At the core of concerns about 0.05 is the tricky issue of when alcohol impairment becomes criminally negligent. How does slight alcohol impairment differ from impairment caused by drowsiness, cellphone use, medication, aging or other conditions? Is it reckless to get behind the wheel after two glasses of wine at a dinner party? A large beer at a Blackhawks game? A couple of cocktails at a reception?

Research on the topic is voluminous — and resembles a weaving car.

The National Sleep Foundation states that drowsiness is very similar to alcohol impairment and “can impair driving performance as much or more so than alcohol,” according to a report on the topic. Being sleepy can slow reaction times, limit vision and create lapses in judgment and delays in processing information, the foundation states.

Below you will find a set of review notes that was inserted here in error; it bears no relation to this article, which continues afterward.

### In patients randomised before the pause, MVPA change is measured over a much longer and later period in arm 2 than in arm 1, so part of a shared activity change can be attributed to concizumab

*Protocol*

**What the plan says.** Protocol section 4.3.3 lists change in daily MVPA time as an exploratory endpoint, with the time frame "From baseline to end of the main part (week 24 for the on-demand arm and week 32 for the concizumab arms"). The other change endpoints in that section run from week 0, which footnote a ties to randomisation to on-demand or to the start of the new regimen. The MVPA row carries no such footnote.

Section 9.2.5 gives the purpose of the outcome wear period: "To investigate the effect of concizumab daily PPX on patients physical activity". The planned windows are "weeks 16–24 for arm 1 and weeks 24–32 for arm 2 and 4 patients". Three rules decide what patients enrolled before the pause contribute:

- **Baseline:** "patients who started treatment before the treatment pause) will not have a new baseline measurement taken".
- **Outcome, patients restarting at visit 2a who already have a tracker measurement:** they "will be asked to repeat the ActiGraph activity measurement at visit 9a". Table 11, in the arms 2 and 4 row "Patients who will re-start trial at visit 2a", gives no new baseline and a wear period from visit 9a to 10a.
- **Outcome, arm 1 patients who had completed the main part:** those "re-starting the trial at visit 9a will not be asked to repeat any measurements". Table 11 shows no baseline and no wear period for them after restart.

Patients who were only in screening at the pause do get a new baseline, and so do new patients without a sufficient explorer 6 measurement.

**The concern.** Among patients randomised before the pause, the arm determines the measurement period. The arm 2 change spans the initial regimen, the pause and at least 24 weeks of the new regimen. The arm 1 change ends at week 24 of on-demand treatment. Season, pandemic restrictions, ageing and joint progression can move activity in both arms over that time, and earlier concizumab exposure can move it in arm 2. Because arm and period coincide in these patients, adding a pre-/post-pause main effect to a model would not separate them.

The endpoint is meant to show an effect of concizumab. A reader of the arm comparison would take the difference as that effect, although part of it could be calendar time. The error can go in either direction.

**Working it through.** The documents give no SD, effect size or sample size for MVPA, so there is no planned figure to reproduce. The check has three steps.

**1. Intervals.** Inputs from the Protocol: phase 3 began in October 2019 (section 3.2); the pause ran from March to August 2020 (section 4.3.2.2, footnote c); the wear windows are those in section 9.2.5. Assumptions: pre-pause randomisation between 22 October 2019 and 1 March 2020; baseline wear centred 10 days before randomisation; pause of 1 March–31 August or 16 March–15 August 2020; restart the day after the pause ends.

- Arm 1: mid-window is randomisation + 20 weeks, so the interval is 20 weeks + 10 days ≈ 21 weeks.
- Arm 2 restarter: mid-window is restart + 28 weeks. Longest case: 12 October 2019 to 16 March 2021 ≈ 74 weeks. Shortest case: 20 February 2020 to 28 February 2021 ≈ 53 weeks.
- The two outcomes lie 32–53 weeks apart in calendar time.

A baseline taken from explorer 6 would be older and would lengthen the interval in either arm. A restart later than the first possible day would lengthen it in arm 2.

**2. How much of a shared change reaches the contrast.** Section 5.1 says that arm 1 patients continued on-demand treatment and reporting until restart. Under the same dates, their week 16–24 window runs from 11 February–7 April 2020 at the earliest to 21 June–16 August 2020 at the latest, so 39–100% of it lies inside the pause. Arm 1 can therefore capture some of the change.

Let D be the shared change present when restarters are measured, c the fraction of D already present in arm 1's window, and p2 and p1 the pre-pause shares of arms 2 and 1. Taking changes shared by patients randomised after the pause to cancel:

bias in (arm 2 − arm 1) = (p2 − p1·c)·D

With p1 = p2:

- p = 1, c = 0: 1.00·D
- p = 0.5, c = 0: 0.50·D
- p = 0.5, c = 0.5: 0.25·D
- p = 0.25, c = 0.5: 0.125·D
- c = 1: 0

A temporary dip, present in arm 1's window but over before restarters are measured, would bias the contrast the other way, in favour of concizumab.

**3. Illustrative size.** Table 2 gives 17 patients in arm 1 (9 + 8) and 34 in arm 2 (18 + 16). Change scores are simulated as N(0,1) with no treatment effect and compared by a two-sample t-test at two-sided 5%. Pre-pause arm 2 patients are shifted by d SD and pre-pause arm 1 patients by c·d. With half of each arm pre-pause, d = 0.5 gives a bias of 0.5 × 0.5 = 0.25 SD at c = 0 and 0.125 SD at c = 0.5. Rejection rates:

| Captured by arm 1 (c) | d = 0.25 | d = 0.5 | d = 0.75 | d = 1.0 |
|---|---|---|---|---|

“In other words,” the foundation reports, “driving sleepy is like driving drunk.”

A 2003 study by University of Utah showed that motorists who talk on cellphones — hands-free or not — are as impaired as drivers at a 0.08 BAC. Study participants drove slower and hit the brakes and accelerated later than those driving undistracted. Drunken drivers drove slower than cellphone users and undistracted drivers but more aggressively. They also followed more closely and hit their brakes more erratically, the research showed.

As to whether such a thing as responsible drinking and driving exists, some research shows that lane deviations and attention lapses occur at a BAC as low as 0.001. MADD and the National Institute on Alcohol Abuse and Alcoholism recommend no one drive after drinking.